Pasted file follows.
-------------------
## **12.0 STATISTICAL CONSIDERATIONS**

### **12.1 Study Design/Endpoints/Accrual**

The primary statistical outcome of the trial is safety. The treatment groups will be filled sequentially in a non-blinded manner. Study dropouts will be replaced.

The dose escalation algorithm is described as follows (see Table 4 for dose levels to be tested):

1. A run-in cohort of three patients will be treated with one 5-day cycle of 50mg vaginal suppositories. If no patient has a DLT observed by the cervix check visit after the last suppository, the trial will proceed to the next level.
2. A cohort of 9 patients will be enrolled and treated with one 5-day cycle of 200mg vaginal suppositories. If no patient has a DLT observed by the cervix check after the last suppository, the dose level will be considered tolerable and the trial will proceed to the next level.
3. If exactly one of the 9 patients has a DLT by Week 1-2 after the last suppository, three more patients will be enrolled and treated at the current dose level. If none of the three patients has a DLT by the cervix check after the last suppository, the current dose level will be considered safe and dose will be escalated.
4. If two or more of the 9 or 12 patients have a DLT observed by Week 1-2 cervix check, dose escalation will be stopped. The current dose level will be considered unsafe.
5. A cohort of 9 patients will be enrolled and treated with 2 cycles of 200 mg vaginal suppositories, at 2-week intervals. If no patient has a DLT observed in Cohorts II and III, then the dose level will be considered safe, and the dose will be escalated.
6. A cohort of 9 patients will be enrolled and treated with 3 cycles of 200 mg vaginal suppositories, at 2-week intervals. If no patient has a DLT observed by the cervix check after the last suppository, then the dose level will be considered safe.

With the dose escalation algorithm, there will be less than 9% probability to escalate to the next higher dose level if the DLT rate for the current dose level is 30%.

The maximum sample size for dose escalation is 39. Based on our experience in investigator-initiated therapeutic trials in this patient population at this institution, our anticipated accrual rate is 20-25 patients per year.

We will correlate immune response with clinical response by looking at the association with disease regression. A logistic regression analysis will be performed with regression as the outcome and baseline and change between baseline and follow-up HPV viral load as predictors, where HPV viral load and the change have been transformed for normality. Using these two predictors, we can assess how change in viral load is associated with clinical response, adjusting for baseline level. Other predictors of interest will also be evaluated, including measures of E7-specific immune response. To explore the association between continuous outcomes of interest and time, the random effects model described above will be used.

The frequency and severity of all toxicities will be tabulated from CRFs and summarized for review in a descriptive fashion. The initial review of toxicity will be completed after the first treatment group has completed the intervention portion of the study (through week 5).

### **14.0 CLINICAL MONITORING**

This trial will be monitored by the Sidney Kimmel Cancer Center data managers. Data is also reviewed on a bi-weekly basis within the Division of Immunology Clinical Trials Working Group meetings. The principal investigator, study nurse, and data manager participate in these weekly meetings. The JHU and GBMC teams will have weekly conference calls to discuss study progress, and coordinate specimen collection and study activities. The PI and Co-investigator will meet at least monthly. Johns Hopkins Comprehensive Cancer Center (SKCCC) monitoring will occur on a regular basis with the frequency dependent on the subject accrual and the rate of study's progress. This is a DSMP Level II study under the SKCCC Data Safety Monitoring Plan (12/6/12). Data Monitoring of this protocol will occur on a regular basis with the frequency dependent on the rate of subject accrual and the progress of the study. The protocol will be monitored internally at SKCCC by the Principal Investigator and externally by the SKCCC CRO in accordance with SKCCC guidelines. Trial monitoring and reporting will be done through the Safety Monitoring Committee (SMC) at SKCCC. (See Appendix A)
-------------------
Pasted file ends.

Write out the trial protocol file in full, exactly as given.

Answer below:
## **12.0 STATISTICAL CONSIDERATIONS**

### **12.1 Study Design/Endpoints/Accrual**

The primary statistical outcome of the trial is safety. The treatment groups will be filled sequentially in a non-blinded manner. Study dropouts will be replaced.

The dose escalation algorithm is described as follows (see Table 4 for dose levels to be tested):

1. A run-in cohort of three patients will be treated with one 5-day cycle of 50mg vaginal suppositories. If no patient has a DLT observed by the cervix check visit after the last suppository, the trial will proceed to the next level.
2. A cohort of 9 patients will be enrolled and treated with one 5-day cycle of 200mg vaginal suppositories. If no patient has a DLT observed by the cervix check after the last suppository, the dose level will be considered tolerable and the trial will proceed to the next level.
3. If exactly one of the 9 patients has a DLT by Week 1-2 after the last suppository, three more patients will be enrolled and treated at the current dose level. If none of the three patients has a DLT by the cervix check after the last suppository, the current dose level will be considered safe and dose will be escalated.
4. If two or more of the 9 or 12 patients have a DLT observed by Week 1-2 cervix check, dose escalation will be stopped. The current dose level will be considered unsafe.
5. A cohort of 9 patients will be enrolled and treated with 2 cycles of 200 mg vaginal suppositories, at 2-week intervals. If no patient has a DLT observed in Cohorts II and III, then the dose level will be considered safe, and the dose will be escalated.
6. A cohort of 9 patients will be enrolled and treated with 3 cycles of 200 mg vaginal suppositories, at 2-week intervals. If no patient has a DLT observed by the cervix check after the last suppository, then the dose level will be considered safe.

With the dose escalation algorithm, there will be less than 9% probability to escalate to the next higher dose level if the DLT rate for the current dose level is 30%.

The maximum sample size for dose escalation is 39. Based on our experience in investigator-initiated therapeutic trials in this patient population at this institution, our anticipated accrual rate is 20-25 patients per year.

We will correlate immune response with clinical response by looking at the association with disease regression. A logistic regression analysis will be performed with regression as the outcome and baseline and change between baseline and follow-up HPV viral load as predictors, where HPV viral load and the change have been transformed for normality. Using these two predictors, we can assess how change in viral load is associated with clinical response, adjusting for baseline level. Other predictors of interest will also be evaluated, including measures of E7-specific immune response. To explore the association between continuous outcomes of interest and time, the random effects model described above will be used.

The frequency and severity of all toxicities will be tabulated from CRFs and summarized for review in a descriptive fashion. The initial review of toxicity will be completed after the first treatment group has completed the intervention portion of the study (through week 5).

### **14.0 CLINICAL MONITORING**

This trial will be monitored by the Sidney Kimmel Cancer Center data managers. Data is also reviewed on a bi-weekly basis within the Division of Immunology Clinical Trials Working Group meetings. The principal investigator, study nurse, and data manager participate in these weekly meetings. The JHU and GBMC teams will have weekly conference calls to discuss study progress, and coordinate specimen collection and study activities. The PI and Co-investigator will meet at least monthly. Johns Hopkins Comprehensive Cancer Center (SKCCC) monitoring will occur on a regular basis with the frequency dependent on the subject accrual and the rate of study's progress. This is a DSMP Level II study under the SKCCC Data Safety Monitoring Plan (12/6/12). Data Monitoring of this protocol will occur on a regular basis with the frequency dependent on the rate of subject accrual and the progress of the study. The protocol will be monitored internally at SKCCC by the Principal Investigator and externally by the SKCCC CRO in accordance with SKCCC guidelines. Trial monitoring and reporting will be done through the Safety Monitoring Committee (SMC) at SKCCC. (See Appendix A)